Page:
U.S. economy loses 20.5 million jobs, unemployment rate rises to 14.7%
The Labor Department’s April jobs report showed that the U.S. economy lost 20.5 million jobs and the unemployment rate rose to 14.7%, which is the highest percentage since the Great Depression.
In 1933, the unemployment rate reached almost 25%. Last month’s rate also surpasses the Great Recession’s record high of 10%.
The monthly change in employment also saw a record decline, surpassing the nearly 2 million job losses in 1945 during World War II, and the 800,000 in job losses during the Great Recession.
Other figures also show the damage caused by COVID-19, like the Labor Department’s weekly unemployment claims report. Since the crisis started, more than 33 million people have filed for unemployment. But like we’ve reported on in the past, these government figures are only a snapshot.
The standard definition of an unemployed person is someone who hasn’t had paid work and has been actively looking for a job, but many have now been laid off or left their jobs and aren’t looking for new ones, wrote Marketplace’s Mitchell Hartman.
Along with job losses, many Americans are also facing a decline in income. About 26% of Americans who are currently working say they’ve experienced a paycut, while 36% are working fewer hours, according to our Marketplace-Edison Research poll.
COVID-19 Economy FAQs
It’s still the question on everyone’s minds: What’s going on with extra COVID-19 unemployment benefits?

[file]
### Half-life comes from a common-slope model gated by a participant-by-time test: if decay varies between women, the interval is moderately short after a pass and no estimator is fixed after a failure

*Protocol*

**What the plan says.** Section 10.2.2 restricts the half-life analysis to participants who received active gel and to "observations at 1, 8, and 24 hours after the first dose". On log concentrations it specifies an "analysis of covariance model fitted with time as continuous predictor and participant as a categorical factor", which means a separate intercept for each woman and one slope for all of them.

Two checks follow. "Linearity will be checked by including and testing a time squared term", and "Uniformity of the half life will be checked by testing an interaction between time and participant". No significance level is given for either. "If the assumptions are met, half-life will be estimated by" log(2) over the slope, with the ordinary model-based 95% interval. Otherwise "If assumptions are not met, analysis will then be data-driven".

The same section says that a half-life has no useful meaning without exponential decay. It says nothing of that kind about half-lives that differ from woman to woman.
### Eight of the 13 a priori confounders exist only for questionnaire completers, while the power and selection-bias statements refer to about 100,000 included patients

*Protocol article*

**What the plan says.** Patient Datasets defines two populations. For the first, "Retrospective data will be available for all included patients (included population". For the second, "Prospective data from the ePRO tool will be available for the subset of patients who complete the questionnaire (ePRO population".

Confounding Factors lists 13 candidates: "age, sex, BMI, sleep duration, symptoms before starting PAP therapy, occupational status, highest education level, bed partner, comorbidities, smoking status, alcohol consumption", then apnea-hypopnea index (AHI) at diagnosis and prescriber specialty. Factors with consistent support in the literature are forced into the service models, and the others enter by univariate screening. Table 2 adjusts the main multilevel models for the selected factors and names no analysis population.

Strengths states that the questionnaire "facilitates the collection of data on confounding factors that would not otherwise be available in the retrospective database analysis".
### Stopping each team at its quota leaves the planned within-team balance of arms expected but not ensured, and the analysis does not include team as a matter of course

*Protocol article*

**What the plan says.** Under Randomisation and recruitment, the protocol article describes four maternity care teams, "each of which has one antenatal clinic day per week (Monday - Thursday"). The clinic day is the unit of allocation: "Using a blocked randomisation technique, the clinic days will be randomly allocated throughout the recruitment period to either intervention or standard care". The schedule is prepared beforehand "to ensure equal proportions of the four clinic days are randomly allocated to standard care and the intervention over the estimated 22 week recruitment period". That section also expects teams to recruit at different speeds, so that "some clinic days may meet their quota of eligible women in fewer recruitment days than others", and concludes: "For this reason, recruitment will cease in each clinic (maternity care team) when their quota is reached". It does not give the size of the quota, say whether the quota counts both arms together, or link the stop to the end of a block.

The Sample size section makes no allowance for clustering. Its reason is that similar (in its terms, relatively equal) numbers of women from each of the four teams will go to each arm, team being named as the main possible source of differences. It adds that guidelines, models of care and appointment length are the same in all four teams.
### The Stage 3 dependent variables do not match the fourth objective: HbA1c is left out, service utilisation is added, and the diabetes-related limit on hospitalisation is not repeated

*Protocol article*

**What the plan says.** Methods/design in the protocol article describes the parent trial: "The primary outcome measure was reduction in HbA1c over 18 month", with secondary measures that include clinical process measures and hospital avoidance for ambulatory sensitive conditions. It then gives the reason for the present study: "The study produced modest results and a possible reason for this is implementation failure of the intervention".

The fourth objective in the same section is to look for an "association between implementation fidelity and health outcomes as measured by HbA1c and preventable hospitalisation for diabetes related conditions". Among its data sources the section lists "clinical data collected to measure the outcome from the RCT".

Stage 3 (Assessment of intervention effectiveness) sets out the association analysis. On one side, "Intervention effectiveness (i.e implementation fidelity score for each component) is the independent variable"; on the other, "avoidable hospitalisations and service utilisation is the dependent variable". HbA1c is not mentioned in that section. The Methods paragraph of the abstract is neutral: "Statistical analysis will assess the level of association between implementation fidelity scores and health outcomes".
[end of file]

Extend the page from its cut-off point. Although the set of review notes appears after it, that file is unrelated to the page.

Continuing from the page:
The $600-a-week payments have ended, officially, as of July 31. For now, there is no additional federal pandemic unemployment assistance. House Democrats want to renew the $600 payments. Senate Republicans have proposed giving the unemployed 70% of their most recent salary by this October, when state unemployment offices have had time to reconfigure their computer systems to do those calculations. Until then, jobless workers would just get another $200. But, nothing has been agreed upon yet.
What’s the latest on evictions?
For millions of Americans, things are looking grim. Unemployment is high, and pandemic eviction moratoriums have expired in states across the country. And as many people already know, eviction is something that can haunt a person’s life for years. For instance, getting evicted can make it hard to rent again. And that can lead to spiraling poverty.
Which retailers are requiring that people wear masks when shopping? And how are they enforcing those rules?
Walmart, Target, Lowe’s, CVS, Home Depot, Costco — they all have policies that say shoppers are required to wear a mask. When an employee confronts a customer who refuses, the interaction can spin out of control, so many of these retailers are telling their workers to not enforce these mandates. But, just having them will actually get more people to wear masks.
You can find answers to more questions on unemployment benefits and COVID-19 here.
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